Potential Complications of Epidermoid Cysts

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Epidermoid cysts, also called sebaceous, keratin, or epithelial cysts, are small, hard lumps that develop under the skin. These cysts are common. They grow slowly. They do not cause other symptoms and are not cancerous. Epidermoid cysts are often found on the face, head, neck, back, or genitals.

An epidermoid, or epidermal, cyst is a small, movable lump under the skin. It forms when surface skin cells move deeper into the skin and multiply. These cells form the wall of the cyst and secrete a soft, yellowish substance called keratin, which fills the cyst. If the wall of the cyst is ruptured, the keratin is discharged into the surrounding skin, which causes irritation and inflammation.

The cyst may remain small for years, or it may continue to get larger. These cysts are rare in children but common in adults. Cysts are not cancerous.

What Causes Epidermoid Cysts?

Epidermoid cysts are usually caused by a buildup of keratin. Keratin is a protein that occurs naturally in skin cells. Cysts develop when the protein is trapped below the skin because of damage to the skin or to a hair follicle. This damage can be caused by acne or excessive exposure to the sun. The blockage causes keratin to accumulate, causing the bump or cyst to develop.

An epidermoid cyst is more likely to develop in people with acne or other skin conditions.

Symptoms of  Epidermoid Cysts

Epidermoid cyst signs and symptoms include:

  • A small, round bump under the skin, usually on the face, trunk or neck
  • A tiny blackhead plugging the central opening of the cyst
  • A thick, yellow, foul-smelling material that sometimes drains from the cyst
  • Redness, swelling and tenderness in the area, if inflamed or infected


Your doctor can examine the swelling and tell you if you have a cyst.

Expected Duration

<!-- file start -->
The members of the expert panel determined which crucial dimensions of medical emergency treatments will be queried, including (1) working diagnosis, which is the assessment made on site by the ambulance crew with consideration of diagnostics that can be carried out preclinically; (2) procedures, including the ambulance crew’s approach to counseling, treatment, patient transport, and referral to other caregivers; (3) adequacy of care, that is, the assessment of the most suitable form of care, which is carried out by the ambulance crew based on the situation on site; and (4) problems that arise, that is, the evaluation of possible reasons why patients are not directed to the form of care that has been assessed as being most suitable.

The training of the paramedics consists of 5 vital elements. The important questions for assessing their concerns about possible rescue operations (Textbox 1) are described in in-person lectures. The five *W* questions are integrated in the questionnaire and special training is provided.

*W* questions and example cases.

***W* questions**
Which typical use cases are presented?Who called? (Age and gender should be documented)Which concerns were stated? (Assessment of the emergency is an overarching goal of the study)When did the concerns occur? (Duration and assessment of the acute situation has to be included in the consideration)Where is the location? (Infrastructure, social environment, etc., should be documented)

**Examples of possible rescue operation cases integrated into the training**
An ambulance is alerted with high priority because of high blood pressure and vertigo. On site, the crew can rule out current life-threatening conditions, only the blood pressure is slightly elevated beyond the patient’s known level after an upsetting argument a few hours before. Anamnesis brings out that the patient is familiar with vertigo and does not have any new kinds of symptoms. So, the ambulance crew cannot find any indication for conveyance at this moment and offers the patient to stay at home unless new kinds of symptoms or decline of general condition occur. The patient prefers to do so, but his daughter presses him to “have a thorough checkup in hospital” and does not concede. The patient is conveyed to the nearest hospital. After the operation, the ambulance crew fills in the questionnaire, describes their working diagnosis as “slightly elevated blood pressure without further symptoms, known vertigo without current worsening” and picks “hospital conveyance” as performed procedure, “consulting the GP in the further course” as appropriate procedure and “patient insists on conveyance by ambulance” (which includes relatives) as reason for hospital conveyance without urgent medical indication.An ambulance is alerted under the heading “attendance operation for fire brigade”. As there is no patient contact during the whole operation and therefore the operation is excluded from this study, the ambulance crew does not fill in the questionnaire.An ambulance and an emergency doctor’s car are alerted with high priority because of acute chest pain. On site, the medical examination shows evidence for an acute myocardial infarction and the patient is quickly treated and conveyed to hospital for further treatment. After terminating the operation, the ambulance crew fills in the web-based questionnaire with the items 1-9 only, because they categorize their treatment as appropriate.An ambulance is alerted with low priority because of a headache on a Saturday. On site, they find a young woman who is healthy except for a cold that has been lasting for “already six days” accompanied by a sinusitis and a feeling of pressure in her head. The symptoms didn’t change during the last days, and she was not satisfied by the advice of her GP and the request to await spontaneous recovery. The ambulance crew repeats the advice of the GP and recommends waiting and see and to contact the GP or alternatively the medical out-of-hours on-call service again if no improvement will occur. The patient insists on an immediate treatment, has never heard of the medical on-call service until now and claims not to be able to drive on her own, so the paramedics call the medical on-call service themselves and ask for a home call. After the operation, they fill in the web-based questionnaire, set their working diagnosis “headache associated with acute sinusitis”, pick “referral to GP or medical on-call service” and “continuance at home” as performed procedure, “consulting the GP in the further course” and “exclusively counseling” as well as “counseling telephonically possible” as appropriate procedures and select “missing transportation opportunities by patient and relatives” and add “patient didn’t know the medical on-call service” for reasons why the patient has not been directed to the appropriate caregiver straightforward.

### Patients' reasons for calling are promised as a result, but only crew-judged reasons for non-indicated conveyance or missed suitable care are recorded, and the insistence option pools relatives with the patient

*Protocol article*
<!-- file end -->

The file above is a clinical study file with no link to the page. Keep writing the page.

A cyst may disappear on its own or remain indefinitely.


There is no way to prevent epidermoid cysts.

What Is the Prognosis for Epidermoid Cysts?

In most cases, epidermoid cysts cause no long-term problems. Squeezing out the contents of the cyst can lead to infection, so it’s best to leave the cyst alone.

Once a cyst is drained, there is a possibility that it will grow back. Very rarely, epidermoid cysts can become cancerous.

How Are Epidermoid Cysts Treated?

Most epidermoid cysts either stop growing and stay as-is or go away on their own without treatment. Physicians will usually make note of a cyst and monitor it during each checkup to make sure that it has not changed. Since epidermoid cysts are very rarely cancerous, they do not pose a risk. Most are never treated.

Treatment may be required if the cyst becomes red, swollen, and painful or is infected. In such cases, treatment options include antibiotics and steroid injections. In rare cases, the cyst may be surgically removed, or cut and drained. The cyst can also be removed for cosmetic reasons.

Treatments and drugs

You can usually leave a cyst alone if it doesn’t cause discomfort or cosmetic problems. If you seek treatment, talk with your doctor about these options:

  • Injection. This treatment involves injecting the cyst with a medicine that reduces swelling and inflammation.
  • Incision and drainage. With this method, your doctor makes a small cut in the cyst and gently squeezes out the contents. This is a fairly quick and easy method, but cysts often recur after this treatment.
  • Minor surgery. Your doctor can remove the entire cyst. You may need to return to the doctor’s office to have stitches removed. Minor surgery is safe and effective and usually prevents cysts from recurring.

If your cyst is inflamed, your doctor may delay the surgery.

  • Lasers. This method involves using a carbon dioxide laser to vaporize the cyst. It results in minimal scarring.

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